Virtual care is not new. There's been a lot of products coming around where we need to be providing appropriate insurance cover for. For example, there was a very early example of telemedicine in North America where, in order for hospitals to speak to each other, they needed some sort of linking between patients who can't get to the hospital every day, doctors wanted to check in with patients who are very far away. This was actually in Nebraska. So now medical devices are becoming more sophisticated. We have technology for diagnostic use, which also brings around additional risk to the table, which needs to be covered by insurance. So hacking is always something that comes up in the news a lot, and I'm sure Carl will talk about later. There are a lot of really amazing examples of preventative apps in the medical industry, where, for example, you can check your blood glucose levels and make sure that you aren't at risk of becoming diabetic. We also have real time monitoring and information sharing so we can have a face-to-face conversation with a doctor via a Skype call, which is fantastic.
Andrew Page: 6:36
And so much of society now is instant. You want instant results, you want instantly be able to see a doctor and not think, ‘Oh I've got to go in and book for an appointment in two weeks’ time'.
Carl Oliver: 6:57
We need to be aware of the fact that with these technologies, there are inherently risk associated with them.
Kirsten Shastri: 7:41
And I think definitely from a life sciences point of view, understanding this cyber element as well as the health risk. So when we talk about diabetic glucose monitors, if they don't work properly, that patient could die because they may not get the right insulin levels. So I think about it from that point of view. But then, we look at the hacking exposure etc on the other side, and making sure the app is working, for example, and the medical device is working properly. There are so many different aspects of risk that maybe people didn't think about when they first created this kind of opportunity in the medical field.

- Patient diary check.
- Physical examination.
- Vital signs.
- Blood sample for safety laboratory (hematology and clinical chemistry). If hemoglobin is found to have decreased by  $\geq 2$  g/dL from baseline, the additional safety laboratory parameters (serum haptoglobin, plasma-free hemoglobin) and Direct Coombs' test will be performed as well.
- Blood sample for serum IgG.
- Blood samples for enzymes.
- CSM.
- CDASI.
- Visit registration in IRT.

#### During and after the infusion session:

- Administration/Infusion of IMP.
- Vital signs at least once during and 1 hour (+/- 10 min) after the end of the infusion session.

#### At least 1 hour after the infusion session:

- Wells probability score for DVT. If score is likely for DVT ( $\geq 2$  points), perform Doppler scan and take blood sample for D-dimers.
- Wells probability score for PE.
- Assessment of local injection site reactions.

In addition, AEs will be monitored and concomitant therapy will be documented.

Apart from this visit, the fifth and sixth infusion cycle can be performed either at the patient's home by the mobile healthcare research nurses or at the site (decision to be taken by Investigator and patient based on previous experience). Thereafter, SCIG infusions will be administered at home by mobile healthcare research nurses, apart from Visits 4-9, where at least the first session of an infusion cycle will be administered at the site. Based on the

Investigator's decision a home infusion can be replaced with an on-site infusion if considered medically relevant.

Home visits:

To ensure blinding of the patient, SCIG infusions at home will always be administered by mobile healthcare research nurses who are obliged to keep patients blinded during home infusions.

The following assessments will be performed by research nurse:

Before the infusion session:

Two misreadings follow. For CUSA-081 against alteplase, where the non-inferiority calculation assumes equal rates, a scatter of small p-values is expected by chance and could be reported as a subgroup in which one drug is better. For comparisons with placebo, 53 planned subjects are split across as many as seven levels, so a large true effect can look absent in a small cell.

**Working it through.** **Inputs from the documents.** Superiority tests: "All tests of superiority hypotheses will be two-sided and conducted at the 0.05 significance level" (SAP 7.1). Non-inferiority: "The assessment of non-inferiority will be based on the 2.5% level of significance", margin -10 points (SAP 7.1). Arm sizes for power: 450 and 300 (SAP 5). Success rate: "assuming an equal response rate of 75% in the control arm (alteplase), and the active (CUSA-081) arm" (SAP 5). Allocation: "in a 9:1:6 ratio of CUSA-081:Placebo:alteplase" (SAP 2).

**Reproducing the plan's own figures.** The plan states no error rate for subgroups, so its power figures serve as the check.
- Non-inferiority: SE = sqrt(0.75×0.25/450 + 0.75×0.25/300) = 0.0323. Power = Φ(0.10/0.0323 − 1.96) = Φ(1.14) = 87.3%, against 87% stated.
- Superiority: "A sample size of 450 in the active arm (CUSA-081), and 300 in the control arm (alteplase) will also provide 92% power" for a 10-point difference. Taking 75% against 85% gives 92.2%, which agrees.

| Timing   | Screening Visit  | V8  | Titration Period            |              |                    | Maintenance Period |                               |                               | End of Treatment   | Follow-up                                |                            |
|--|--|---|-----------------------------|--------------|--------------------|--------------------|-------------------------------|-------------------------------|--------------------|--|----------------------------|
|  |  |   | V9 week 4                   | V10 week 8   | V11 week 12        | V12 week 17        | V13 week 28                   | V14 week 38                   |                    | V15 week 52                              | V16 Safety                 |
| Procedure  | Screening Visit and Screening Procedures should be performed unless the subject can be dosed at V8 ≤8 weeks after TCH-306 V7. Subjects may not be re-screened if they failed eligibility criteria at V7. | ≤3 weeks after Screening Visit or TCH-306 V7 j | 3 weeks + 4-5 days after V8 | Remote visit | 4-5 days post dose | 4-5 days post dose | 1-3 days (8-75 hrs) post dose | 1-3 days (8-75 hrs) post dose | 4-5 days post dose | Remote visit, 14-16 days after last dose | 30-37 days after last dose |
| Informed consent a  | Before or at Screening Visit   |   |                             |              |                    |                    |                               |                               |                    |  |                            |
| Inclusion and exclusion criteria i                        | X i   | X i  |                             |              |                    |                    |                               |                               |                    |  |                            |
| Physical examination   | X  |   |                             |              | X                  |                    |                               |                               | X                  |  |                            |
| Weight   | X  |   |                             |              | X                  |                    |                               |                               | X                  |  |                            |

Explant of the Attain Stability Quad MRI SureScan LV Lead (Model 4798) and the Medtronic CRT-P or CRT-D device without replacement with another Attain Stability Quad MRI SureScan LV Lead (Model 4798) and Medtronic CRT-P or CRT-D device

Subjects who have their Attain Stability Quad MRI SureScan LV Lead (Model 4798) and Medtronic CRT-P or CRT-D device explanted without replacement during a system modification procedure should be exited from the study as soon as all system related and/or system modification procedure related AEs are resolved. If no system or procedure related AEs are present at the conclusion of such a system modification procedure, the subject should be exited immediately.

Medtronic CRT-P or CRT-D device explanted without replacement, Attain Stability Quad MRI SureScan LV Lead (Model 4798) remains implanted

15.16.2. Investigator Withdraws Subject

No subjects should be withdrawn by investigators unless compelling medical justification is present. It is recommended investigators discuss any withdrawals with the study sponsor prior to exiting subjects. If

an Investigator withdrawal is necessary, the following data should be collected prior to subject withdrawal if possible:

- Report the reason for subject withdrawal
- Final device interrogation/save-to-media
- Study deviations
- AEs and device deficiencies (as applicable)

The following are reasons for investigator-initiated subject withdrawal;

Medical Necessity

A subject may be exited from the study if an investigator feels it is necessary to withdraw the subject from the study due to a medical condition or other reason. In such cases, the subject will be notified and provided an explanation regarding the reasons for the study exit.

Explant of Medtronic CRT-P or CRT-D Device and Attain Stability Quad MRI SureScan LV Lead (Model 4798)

It's obviously such a fast moving sector at the moment. But, Carl, perhaps you could talk a little bit more about some of the trends that you're seeing from a cyber perspective.
Carl Oliver: 8:33
This kind of ties into the supply and demand aspect again in terms of trends. I must say, I'm wearing two wearables myself. The trends are what people want, they want data. In terms of the data, though, that's very important and I personally want to make sure that the wearables data that's being collected on me is held securely. These things know more about me than I do myself. A massive thing when it comes to cyber is the personal health information, which is as sensitive as payment card information.
Kirsten Shastri: 9:41
Also talking about this industry, it has literally grown - it's exploded. We were looking at, I think it was about 60 billion in 2018 [pounds], which was a forecast for the digital health market which is predicted to grow to £400 billion by 2025 of which the UK will account for about 20 billion. So it's a really big market that we can't really ignore, especially in the UK. We are a centre of excellence as a country for medical development and innovation and there is a high level of investment not only from government funding, but also from private companies who are investing in us and our growth and potential. We have a lot of amazing scientists in the country. There's also great demand for equally innovative approaches to insurance. We are the market that has to develop alongside the products that we see in order to help them with managing their risk. Another exciting thing that we've seen in the news recently is using artificial intelligence for basically deciding what new pharmaceutical drugs we could develop. So it's almost going back in time and looking at all the different active pharmaceutical ingredients there are in the world and re-purposefully making new drugs with the information that we have on the different ingredients. There has recently been a clinical trial, which is soon to go under way, which is actually using the different ingredients that were chosen via artificial intelligence instead of just people making decisions, which I think is really exciting.